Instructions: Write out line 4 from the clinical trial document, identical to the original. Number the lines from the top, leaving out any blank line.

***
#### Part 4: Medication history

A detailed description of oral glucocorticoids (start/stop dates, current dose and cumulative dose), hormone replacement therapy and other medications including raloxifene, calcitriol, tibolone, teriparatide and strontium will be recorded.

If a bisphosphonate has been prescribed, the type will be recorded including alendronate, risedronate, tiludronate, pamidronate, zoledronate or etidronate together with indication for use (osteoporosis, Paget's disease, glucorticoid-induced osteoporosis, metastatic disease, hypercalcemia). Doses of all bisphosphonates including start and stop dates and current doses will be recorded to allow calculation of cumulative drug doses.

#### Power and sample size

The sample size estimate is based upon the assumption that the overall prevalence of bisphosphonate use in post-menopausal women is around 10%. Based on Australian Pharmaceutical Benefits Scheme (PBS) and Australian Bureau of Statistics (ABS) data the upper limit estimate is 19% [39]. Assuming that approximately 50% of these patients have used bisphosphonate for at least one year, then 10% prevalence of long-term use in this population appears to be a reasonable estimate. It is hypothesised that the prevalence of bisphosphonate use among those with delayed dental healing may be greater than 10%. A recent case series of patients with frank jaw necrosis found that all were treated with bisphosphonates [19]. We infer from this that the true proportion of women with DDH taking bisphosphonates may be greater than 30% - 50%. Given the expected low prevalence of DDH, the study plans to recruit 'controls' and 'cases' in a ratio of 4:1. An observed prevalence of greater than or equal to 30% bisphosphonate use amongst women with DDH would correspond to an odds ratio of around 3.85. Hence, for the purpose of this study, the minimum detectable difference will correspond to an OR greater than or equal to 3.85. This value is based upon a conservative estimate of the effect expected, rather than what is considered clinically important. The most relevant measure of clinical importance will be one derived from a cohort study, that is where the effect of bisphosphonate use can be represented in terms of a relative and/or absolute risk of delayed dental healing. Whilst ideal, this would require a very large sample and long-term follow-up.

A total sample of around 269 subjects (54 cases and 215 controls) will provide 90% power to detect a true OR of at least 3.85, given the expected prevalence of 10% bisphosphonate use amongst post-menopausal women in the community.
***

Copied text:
#### Power and sample size